The Science of Forming



Interesting Details About Coefficient Of Friction

By: Stuart Keeler

Monday, September 01, 2008
A hot topic today is the rated miles per gallon (mpg) for each car model. A driver brags that he ran his own test and achieved 31 mpg in city driving —way above the 25 mpg standard rating for his model. Should we be amazed at his result? No, because insufficient data are available to interpret the conditions under which he ran his test. Three major factors control his mpg:
Fig. 1 Deformation mode and Friction test
Fig. 1—A typical stamping has five different deformation modes requiring five different friction tests to obtain appropriate coefficient of friction values.

1) the vehicle, 2) the driver and 3) the test environment.

For our discussion, let us ignore the vehicle. The second factor—the driver —obviously is very important. Does the driver start and stop slowly in anticipation of the traffic ahead or perform the stomp-on-the-accelerator slam-on-the-brakes sequence? The third factor is critical. Does the test occur between midnight and 4 a.m. or in the middle of morning rush hour? For rush hour, is the driver jammed on the expressway with all of the other traffic heading toward the town center or smoothly sailing in the opposite direction on the open road? The worst driving test is stop-and-go through a business district with nonsynchronized traffic lights.

What is the relationship between testing for mpg and testing for coefficients of friction (COF)? Assume someone tells you his lubricant has a COF of 0.1 compared to another lubricant with a COF of 0.15. That number has no meaning because a lubricant by itself has no COF. Like the mpg test, three major factors control the COF: 1) the lubricant, 2) the other two components that create a COF and 3) the test environment. Let us ignore the details of the lubricant as we did with the vehicle in the example above.

The COF is the output of three inputs acting together—the sheetmetal, the lubricant and the die. Changing one or more inputs creates a new COF. Substituting an electrogalvanized coating for a hot-dipped galvanized coating can result in a large change in COF—either an increase or decrease. Because standardized sheetmetal samples and dies are not available, the most reliable COF data are comparisons of multiple samples of different lubricants (or different sheet alloys with the same lubricant) tested at the same time in random sequence. Testing one lubricant on one day and then testing a second lubricant on some other day is not experimentally correct. Changes in the test conditions, such as ambient temperature and humidity, adjustments to test equipment, or even operators can bias the results.

Fig. 2 The draw bead simulator
Fig. 2—The Draw Bead Simulator (DBS) test requires that a test strip be pulled through fixed beads (shown in schematic) and then a second test strip pulled through replacement roller beads.
The third and key factor, however, is the test environment or type of test equipment. Many people assume that a standard test instrument exists to perform COF measurements, just as there is the tensile-test machine to measure mechanical properties. Fortunately or unfortunately, many different types of equipment are available to perform COF measurements.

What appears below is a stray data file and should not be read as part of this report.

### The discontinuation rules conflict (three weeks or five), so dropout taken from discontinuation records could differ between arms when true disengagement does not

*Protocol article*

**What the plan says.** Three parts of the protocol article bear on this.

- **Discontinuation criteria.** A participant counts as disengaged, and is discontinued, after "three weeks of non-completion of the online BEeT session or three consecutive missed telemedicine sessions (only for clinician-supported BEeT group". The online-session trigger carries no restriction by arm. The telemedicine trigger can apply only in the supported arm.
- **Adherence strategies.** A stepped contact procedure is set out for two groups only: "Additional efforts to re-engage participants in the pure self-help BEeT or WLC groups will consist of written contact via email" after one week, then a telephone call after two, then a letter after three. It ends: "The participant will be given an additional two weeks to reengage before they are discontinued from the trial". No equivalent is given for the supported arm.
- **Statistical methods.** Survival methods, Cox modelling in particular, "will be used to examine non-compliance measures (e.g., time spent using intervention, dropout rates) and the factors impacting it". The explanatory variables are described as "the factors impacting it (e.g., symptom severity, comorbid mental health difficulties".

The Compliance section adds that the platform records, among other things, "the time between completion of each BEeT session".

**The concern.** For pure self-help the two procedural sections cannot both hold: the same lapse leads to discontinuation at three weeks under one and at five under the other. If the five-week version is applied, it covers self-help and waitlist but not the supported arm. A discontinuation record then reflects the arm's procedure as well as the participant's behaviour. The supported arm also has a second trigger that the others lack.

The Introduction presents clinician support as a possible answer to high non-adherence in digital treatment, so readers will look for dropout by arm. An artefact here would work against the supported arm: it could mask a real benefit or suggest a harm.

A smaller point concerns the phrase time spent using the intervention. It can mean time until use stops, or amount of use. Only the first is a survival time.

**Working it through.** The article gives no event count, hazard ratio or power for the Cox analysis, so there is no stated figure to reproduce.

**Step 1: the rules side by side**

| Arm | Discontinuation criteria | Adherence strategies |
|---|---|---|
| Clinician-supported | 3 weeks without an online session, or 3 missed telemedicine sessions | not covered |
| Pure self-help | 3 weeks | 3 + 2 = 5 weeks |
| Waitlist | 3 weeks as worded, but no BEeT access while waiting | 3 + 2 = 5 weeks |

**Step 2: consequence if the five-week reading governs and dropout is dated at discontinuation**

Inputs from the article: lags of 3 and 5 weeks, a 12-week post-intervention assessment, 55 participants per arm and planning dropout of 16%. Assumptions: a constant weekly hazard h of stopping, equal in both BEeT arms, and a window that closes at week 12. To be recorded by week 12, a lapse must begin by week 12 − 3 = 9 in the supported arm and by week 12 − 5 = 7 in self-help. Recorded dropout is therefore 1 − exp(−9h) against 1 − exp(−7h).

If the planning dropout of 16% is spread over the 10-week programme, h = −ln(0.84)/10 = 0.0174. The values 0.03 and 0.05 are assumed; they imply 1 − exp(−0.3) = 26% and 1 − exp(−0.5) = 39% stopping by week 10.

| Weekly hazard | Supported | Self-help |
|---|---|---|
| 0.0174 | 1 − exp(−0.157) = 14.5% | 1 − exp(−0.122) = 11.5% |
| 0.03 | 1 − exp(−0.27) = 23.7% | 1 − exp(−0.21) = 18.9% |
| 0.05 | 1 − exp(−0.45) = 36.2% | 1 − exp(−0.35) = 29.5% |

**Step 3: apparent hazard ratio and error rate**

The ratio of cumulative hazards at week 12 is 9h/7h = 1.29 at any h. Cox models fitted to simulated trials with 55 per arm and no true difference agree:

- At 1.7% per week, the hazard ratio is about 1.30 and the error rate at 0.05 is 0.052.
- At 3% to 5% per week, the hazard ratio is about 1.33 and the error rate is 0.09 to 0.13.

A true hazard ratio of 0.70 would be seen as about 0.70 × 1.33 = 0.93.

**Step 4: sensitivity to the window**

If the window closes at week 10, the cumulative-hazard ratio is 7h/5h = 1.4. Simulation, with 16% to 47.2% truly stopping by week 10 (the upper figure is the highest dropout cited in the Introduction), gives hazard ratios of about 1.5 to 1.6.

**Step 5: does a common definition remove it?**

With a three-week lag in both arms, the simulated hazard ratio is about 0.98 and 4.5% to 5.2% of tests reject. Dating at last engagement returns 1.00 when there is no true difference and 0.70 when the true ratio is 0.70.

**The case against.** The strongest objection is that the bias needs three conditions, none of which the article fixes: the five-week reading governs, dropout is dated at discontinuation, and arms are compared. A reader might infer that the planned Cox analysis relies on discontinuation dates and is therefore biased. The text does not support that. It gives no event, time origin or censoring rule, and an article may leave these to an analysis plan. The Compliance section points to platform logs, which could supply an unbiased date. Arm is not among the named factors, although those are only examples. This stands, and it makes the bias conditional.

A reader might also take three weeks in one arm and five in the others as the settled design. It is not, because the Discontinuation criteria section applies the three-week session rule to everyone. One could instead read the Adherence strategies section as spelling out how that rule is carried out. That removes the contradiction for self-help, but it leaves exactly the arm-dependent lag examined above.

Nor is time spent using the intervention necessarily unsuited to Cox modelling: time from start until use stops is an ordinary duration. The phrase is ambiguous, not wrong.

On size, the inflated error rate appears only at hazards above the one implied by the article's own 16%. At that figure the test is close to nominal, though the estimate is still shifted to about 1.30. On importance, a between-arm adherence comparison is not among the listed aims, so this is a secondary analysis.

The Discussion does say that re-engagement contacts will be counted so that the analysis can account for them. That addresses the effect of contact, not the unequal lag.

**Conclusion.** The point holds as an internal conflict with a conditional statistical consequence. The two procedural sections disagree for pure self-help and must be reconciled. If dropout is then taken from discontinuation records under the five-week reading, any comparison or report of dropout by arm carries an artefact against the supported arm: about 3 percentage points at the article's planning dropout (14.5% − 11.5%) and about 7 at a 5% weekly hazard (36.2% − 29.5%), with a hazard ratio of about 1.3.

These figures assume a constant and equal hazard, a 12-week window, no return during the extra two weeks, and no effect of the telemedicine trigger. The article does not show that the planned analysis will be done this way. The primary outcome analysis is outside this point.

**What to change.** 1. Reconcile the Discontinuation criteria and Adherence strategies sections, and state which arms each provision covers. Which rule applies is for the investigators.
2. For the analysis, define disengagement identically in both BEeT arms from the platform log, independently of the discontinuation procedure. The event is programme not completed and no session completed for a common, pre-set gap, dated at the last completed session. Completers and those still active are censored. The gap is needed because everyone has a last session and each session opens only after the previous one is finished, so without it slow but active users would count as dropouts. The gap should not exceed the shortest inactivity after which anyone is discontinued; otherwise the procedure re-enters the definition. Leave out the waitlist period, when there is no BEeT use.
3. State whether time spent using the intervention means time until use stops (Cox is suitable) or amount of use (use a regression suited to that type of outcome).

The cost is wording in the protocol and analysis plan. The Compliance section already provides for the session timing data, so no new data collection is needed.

Fig. 3 Changeable radius
Fig. 3—The Bending Under Tension (BUT) test pulls the strip over a radius with a back tension to duplicate binder-restraining forces.

A number of years ago, a group of metalforming specialists from a number of steel supplier and user companies met informally to formulate a project to determine any correlation of COF among a number of lubricant types and steels (bare and coated). The group quickly realized that different parts of a forming die subjected the steel and lubricants to different modes of forming. Fig. 1 shows the five different areas of the stamping, the type of forming mode for each, and the COF test equipment utilized in the test program.

The Strip Pull test is the standard high-school physics COF. A strip of metal slides through an upper and lower die without any deformation imposed. COF is the ratio of the pulling force divided by normal force imposed on the strip.

Dr. Harmon Nine of GM Research designed the original Draw Bead Simulator (DBS). The test has three solid beads—two fixed shoulder beads and one movable center bead that sets the percent of interleaf (Fig. 2). Pulling a test strip through this bead configuration determines the total force for bend/unbend deformation plus friction. When the roller beads replace the solid beads and a second strip is tested, the pulling force now is only the bend/ unbend force. Subtracting the two values provides the frictional force.

Fig. 4 The punch radius friction test
Fig. 4—The Punch Radius Friction test uses extensometers on two legs of the U-shaped specimen for computing the coefficient of friction around the radius R.

The Die Radius Friction test (now known as the Bend Under Tension or BUT test) is commonly used today (Fig. 3). The BUT has the advantage over the DBS test because a controlled back tension duplicates different amounts of blankholder restraint as the strip flows over the die radius.

The Punch Radius test simulates sheetmetal sliding around the radius between a flat bottom cup and a vertical wall (Fig. 4). Strip motion is slow compared to the DBS and BUT tests.

Finally, the Hemispherical Rotation test is a unique test designed by Dr. Nine. A hemispherical punch forms a partial dome and then stops deformation without releasing the forming force. The punch then rotates while force gauges measure the torque required to maintain movement. The torque determines the COF.

The interesting, unpublished test results from the above study and other research projects provide a useful insight about friction and its role in sheetmetal forming. We’ll discuss this in next month’s column. MF


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